The world may be a big step closer to banishing the coronavirus (COVID-19). Pfizer and its partner BioNTech today announced their vaccine candidate, BNT162b2, achieved spectacular results in a Phase 3 clinical trial.
Researchers say the vaccine prevented viral infection in more than 90 percent of the test subjects who received it. That sort of efficacy is on par with the vaccine that eradicated smallpox.
“Today is a great day for science and humanity,” said Dr. Albert Bourla, Pfizer Chairman and CEO. “The first set of results from our Phase 3 COVID-19 vaccine trial provides the initial evidence of our vaccine’s ability to prevent COVID-19.”
A step closer
The news comes as the virus is raging across the United States and Europe. The U.S. has seen its case count surge in the last three weeks, recording 237,000 new cases over the weekend.
“With today’s news, we are a significant step closer to providing people around the world with a much-needed breakthrough to help bring an end to this global health crisis,” Bourla said. “We look forward to sharing additional efficacy and safety data generated from thousands of participants in the coming weeks.”
The Pfizer researchers said the different outcomes for those who received the vaccine and those who received a placebo indicate a vaccine efficacy rate above 90 percent, achieved about seven days after subjects received the second dose.
The company says researchers have not reported any serious safety concerns and have recommended that the study continue to collect additional safety and efficacy data as planned. It said the data will be discussed with regulatory authorities worldwide.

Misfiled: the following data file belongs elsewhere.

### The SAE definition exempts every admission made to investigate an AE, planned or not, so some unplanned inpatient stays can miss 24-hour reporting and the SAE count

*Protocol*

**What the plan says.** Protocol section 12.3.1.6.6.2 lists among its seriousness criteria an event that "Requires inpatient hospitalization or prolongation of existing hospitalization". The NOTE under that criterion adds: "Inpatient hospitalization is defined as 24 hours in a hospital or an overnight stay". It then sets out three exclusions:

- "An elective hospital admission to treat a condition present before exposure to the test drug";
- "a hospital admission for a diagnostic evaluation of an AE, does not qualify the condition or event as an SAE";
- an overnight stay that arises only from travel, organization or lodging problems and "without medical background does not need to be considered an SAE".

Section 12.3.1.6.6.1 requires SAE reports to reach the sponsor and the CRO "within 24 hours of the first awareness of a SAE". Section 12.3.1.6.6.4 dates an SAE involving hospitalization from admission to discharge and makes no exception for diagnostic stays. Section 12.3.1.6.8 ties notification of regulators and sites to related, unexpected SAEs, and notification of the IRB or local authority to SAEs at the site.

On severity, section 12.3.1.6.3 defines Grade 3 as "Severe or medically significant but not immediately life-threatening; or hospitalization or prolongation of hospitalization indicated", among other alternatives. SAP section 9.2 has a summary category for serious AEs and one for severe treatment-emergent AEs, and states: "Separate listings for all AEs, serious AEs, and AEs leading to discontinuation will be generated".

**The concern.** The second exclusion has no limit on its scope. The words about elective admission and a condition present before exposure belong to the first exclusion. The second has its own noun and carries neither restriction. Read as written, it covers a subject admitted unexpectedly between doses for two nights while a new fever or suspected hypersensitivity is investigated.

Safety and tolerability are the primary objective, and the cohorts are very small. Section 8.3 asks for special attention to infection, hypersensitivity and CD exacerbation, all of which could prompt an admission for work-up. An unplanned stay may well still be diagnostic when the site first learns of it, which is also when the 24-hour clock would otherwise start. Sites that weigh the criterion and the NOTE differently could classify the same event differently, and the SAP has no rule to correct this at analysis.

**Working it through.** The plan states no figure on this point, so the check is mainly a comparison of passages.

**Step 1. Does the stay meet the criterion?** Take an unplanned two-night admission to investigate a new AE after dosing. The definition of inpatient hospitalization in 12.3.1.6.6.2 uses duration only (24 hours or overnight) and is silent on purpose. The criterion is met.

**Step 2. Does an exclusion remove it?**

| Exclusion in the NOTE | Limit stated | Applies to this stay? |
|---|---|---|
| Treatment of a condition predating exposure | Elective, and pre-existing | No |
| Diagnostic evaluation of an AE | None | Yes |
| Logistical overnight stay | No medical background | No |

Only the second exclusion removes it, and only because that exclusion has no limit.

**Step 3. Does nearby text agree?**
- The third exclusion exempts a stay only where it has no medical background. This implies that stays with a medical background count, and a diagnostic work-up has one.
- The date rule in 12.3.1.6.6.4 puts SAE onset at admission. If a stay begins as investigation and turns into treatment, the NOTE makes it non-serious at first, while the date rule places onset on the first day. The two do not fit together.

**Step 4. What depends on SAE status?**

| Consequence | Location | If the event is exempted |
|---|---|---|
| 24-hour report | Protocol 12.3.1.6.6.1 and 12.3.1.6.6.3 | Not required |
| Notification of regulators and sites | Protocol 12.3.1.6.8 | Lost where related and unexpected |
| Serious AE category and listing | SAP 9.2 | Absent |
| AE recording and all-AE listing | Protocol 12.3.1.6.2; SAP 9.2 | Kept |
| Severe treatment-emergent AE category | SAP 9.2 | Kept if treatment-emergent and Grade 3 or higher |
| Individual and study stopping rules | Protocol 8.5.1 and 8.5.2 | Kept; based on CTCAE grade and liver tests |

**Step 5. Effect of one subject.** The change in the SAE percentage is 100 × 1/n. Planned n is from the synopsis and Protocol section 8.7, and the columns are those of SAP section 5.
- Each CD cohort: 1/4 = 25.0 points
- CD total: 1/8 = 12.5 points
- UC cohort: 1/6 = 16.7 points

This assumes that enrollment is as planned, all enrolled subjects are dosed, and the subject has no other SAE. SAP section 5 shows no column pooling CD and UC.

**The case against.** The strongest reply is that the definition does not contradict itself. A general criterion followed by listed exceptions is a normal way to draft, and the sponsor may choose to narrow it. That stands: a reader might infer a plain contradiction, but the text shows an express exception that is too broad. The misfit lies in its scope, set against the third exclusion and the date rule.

The Phase 3 clinical trial of the vaccine candidate began on July 27 and has enrolled 43,538 participants so far. Pfizer says 38,955 of the subjects have received a second dose of the vaccine candidate as of Sunday.
Should work for nearly everyone
The trial results suggest that the vaccine should work for nearly everyone, according to Pfizer. The company says approximately 42 percent of global participants and 30 percent of U.S. participants have racially and ethnically diverse backgrounds.
Just how big is this news? Pretty big, according to scientists who tend to keep their emotions under control and are not given to hyperbole..
“I’m near-ecstatic,” Bill Gruber, one of Pfizer’s top vaccine scientists, told The Guardian. “This is a great day for public health and for the potential to get us all out of the circumstances we’re now in.”
The next step is for Pfizer and BioNTech to apply to the U.S. Food and Drug Administration for emergency use authorization (EUA) pending formal approval of the vaccine. Pfizer and BioNTech have already been producing the drug and expect to have 50 million doses on hand by the end of next month. The companies estimate that they can produce 1.3 billion doses in 2021.